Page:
Many of the villages have just recently received, and more will soon receive, electricity. This would seem to make it much easier to spread the gospel, as now they have lights and it is much easier to have Bible studies and church services at night. But most of the larger villages also provide a rebroadcast of satellite TV so now the people spend their spare time watching TV. If not in their homes, then standing in front of the open doors of stores, watching the TV inside. On Thursday we drove to the end of the "under construction" road to Charcana. We had been told that is was only a half hour's walk from there to Charcana. After parking the car at the construction camp, climbing across a rock slide from the blasting and realizing that we had much more than a 30 minute walk, we were met by a young man with burros. He said that he had been sent to meet a group and wondered if it was us. We said we didn't know but Evelyn, Roseangela and some of the backpacks got to ride, which went well except for Roseangela getting dumped once when her burro decided to sit down.

About 20 minutes from Charcana I got really cold so put on my jacket, which helped as long as we were walking. When we arrived in Charcana (after a two hour walk!), we checked into our rooms at the hostel and I started to shiver from the cold. The rest said they weren't cold so I realized that it was just me. I put on two more jackets, got in bed in my sleeping bag, covered up with blankets, and drank two cups of hot tea before I finally stopped shivering. I felt OK then but stayed in bed while the women prepared Thanksgiving dinner, chicken noodle soup with tuna, which we ate along with a couple of pieces of dry bread. Probably a good thing that there wasn't any pecan pie as I spent the night back and forth to the bathroom with diarrhea. Needless to say, I had to skip the four hour hike up to see the cave paintings and stone arch above Charcana on Friday.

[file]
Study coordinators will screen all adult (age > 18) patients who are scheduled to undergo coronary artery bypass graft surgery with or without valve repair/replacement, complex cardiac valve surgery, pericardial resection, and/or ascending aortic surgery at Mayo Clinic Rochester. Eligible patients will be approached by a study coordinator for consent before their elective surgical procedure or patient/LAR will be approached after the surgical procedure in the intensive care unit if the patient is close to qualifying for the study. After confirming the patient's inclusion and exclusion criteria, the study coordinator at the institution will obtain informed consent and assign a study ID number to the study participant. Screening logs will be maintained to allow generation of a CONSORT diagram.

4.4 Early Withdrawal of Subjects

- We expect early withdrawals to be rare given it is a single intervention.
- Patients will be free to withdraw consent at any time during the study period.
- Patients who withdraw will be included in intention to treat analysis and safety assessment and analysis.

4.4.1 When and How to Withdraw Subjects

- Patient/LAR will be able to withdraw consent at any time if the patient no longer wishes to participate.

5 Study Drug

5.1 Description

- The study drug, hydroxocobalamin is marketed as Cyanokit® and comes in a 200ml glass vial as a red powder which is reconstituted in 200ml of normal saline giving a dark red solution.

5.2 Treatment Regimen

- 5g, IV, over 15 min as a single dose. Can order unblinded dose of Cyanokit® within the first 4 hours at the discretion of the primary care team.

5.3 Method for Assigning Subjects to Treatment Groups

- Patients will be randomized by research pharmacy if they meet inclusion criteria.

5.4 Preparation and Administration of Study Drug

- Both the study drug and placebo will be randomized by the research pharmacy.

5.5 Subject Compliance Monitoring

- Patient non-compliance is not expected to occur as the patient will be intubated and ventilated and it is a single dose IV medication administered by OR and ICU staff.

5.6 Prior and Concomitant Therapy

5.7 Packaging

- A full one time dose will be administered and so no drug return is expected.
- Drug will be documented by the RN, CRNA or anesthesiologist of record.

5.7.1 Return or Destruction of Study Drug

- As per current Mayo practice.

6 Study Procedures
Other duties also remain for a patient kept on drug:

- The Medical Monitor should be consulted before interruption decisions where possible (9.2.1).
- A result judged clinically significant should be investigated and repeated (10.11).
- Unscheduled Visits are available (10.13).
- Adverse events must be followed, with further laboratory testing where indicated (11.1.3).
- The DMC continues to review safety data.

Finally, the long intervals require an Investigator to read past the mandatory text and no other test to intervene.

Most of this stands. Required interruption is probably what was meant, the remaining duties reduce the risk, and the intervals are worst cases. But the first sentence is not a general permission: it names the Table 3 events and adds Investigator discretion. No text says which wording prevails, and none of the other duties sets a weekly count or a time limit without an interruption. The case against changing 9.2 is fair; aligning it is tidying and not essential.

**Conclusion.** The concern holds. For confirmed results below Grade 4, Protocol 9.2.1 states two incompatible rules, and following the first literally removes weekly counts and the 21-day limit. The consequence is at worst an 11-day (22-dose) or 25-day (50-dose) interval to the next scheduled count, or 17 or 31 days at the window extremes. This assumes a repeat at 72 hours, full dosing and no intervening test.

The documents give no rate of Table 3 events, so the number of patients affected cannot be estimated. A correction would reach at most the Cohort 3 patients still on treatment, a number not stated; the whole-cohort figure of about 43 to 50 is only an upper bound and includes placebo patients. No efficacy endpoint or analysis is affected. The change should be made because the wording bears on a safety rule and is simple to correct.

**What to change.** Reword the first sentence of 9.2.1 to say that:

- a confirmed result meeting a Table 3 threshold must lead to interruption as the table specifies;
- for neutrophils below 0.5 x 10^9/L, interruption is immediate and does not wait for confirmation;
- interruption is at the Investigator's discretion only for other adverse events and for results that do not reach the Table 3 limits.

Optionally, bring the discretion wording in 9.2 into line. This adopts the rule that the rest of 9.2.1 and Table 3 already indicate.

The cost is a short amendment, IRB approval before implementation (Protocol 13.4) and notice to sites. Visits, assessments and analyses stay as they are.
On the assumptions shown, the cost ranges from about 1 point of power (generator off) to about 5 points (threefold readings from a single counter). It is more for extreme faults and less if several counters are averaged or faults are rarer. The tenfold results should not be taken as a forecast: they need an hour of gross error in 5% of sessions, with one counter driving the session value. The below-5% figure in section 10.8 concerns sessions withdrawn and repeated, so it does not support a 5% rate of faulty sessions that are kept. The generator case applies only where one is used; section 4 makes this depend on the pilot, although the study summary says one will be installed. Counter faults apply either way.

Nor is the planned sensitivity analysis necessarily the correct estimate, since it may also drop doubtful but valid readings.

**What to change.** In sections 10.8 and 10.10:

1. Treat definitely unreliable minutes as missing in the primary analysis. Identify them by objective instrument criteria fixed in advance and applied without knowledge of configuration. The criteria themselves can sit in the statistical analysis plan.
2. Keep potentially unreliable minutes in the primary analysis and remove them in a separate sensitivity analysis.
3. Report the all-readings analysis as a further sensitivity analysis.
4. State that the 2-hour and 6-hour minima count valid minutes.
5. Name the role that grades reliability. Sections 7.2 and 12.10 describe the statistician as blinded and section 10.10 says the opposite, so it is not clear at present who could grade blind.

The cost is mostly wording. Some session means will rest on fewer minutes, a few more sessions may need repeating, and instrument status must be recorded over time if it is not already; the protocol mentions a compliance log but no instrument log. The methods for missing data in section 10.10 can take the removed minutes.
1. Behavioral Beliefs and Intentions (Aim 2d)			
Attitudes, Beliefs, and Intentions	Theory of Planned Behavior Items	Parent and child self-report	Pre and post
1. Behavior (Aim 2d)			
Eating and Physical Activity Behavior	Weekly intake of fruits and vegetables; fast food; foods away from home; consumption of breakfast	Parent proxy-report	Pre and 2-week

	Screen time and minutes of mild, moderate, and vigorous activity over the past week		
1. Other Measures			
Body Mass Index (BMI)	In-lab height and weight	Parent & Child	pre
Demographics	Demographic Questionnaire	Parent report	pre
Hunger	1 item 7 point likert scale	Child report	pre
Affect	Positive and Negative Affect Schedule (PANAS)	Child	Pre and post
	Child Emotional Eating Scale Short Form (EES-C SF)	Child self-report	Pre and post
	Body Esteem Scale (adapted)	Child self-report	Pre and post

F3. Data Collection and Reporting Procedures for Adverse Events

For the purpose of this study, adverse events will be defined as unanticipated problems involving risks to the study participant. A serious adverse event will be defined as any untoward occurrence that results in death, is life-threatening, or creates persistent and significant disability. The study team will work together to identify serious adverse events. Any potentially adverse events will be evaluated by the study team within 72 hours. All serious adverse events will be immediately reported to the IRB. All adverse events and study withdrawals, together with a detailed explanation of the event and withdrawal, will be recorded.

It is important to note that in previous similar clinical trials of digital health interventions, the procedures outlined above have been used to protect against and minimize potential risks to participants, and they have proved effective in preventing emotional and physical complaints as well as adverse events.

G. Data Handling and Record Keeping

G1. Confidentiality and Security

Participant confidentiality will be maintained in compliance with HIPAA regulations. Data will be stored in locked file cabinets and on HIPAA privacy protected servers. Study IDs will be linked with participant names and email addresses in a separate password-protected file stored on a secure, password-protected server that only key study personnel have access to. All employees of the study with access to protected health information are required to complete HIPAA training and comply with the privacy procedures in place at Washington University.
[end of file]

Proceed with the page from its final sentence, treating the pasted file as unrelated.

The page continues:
Morayma graciously insisted on staying with me to make sure I was OK so she didn't get to go either. The others hired a guide and horses to take them up the steep mountain trail. Unfortunately, when they left at 5:00 am, they forgot to get the camera from Morayma so they didn't get any pictures. Poor Roseangela, riding a horse this time, she took a header when the horse made a quick stop. I had also hoped to visit with Maritza, whom I had transported back to Cotahuasi with Dr. Ana, almost two years before, to get treatment for a broken leg. She was a victim of abuse by her husband, when they were both drunk, he pushed her and she fell into a hole, receiving compound fractures. She was working out in the field this time so unfortunately I didn't get to visit with her. It wasn't a traditional Thanksgiving for me but I'm thankful for the good time we had and that by Saturday I was feeling fine and able to hike back to the car.

Vic Hanson is the founder of Adventure Cotahuasi Tours, which offers pre-planned and custom adventure travel tours in Cotahuasi Canyon and other areas of Peru.

Article Source: